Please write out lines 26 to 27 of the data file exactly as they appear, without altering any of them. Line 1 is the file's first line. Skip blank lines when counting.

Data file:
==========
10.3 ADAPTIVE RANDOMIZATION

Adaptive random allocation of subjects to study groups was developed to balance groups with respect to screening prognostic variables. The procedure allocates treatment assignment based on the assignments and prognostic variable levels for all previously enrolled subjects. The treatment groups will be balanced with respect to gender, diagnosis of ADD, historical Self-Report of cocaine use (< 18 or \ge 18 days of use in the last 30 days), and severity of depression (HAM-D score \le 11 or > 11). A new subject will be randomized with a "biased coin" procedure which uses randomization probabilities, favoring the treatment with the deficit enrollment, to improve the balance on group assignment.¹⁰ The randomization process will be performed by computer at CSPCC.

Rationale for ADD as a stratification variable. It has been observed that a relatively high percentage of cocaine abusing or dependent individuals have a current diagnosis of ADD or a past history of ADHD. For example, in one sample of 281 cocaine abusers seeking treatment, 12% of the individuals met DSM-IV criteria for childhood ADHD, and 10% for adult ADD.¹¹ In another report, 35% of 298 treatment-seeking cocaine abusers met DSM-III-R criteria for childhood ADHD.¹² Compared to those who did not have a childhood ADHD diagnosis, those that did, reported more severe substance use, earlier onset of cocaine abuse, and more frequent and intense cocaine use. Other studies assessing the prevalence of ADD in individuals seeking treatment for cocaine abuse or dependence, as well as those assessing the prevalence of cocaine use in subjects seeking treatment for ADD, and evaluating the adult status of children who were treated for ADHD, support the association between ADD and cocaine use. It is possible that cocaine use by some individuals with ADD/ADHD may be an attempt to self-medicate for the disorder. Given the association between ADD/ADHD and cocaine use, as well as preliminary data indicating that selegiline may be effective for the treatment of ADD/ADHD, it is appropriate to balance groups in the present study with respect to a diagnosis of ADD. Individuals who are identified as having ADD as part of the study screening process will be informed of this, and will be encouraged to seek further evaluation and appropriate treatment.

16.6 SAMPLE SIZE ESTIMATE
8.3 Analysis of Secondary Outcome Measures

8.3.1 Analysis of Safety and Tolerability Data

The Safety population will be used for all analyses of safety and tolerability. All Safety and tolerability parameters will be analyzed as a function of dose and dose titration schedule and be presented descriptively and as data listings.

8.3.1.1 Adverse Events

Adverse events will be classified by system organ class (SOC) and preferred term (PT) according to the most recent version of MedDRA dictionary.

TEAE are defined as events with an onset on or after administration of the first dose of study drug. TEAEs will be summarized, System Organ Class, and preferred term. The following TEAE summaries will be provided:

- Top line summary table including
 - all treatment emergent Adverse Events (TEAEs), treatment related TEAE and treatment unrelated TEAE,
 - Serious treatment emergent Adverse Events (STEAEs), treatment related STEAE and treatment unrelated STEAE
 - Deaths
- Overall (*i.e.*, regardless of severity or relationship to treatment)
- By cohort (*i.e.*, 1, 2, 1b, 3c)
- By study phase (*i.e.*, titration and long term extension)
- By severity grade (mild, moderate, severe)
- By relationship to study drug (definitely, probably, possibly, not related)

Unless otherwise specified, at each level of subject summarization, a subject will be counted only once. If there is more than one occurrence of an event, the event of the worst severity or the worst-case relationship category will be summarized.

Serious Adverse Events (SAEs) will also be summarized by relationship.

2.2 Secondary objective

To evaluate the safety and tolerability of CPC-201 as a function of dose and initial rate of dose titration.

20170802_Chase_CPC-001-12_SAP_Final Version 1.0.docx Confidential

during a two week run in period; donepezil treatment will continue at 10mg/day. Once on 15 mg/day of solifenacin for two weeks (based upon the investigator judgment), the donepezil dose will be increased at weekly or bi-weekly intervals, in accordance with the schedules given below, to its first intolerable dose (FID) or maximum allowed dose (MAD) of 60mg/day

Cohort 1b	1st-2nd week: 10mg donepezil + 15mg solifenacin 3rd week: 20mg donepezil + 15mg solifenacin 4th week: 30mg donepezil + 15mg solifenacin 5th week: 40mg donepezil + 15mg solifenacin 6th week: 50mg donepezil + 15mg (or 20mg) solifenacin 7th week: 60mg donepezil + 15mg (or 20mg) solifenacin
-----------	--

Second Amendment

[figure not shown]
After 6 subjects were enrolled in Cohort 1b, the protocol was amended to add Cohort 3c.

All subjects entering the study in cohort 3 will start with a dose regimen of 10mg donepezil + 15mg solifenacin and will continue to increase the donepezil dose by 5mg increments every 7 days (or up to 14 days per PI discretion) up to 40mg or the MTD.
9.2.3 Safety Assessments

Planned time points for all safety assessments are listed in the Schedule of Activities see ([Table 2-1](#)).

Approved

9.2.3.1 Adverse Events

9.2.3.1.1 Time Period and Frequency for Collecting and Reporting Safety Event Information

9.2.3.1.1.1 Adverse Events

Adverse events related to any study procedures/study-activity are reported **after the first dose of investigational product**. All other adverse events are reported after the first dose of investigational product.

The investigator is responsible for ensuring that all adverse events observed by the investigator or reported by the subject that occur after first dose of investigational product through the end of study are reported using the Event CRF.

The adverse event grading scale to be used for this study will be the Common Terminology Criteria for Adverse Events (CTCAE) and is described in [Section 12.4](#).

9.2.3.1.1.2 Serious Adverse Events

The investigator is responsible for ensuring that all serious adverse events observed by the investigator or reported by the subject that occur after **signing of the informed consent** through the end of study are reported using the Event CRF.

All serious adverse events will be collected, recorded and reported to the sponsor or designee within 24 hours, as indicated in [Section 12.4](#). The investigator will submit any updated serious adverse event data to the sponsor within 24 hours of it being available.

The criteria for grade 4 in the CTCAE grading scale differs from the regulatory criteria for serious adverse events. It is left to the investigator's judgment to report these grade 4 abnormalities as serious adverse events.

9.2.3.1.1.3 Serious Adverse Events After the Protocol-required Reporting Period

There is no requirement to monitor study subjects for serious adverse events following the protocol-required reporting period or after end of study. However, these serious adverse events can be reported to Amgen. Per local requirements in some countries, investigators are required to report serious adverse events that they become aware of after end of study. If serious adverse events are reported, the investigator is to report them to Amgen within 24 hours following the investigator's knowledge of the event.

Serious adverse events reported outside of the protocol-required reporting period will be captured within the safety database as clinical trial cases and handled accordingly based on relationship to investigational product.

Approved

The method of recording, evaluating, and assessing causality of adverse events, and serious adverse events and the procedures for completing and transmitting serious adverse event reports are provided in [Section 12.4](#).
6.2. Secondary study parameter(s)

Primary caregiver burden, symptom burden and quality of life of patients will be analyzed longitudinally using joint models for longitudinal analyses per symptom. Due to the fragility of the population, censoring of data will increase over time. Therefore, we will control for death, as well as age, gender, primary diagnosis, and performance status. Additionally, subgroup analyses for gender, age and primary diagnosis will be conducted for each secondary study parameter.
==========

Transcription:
Cohort 1b	1st-2nd week: 10mg donepezil + 15mg solifenacin 3rd week: 20mg donepezil + 15mg solifenacin 4th week: 30mg donepezil + 15mg solifenacin 5th week: 40mg donepezil + 15mg solifenacin 6th week: 50mg donepezil + 15mg (or 20mg) solifenacin 7th week: 60mg donepezil + 15mg (or 20mg) solifenacin
-----------	--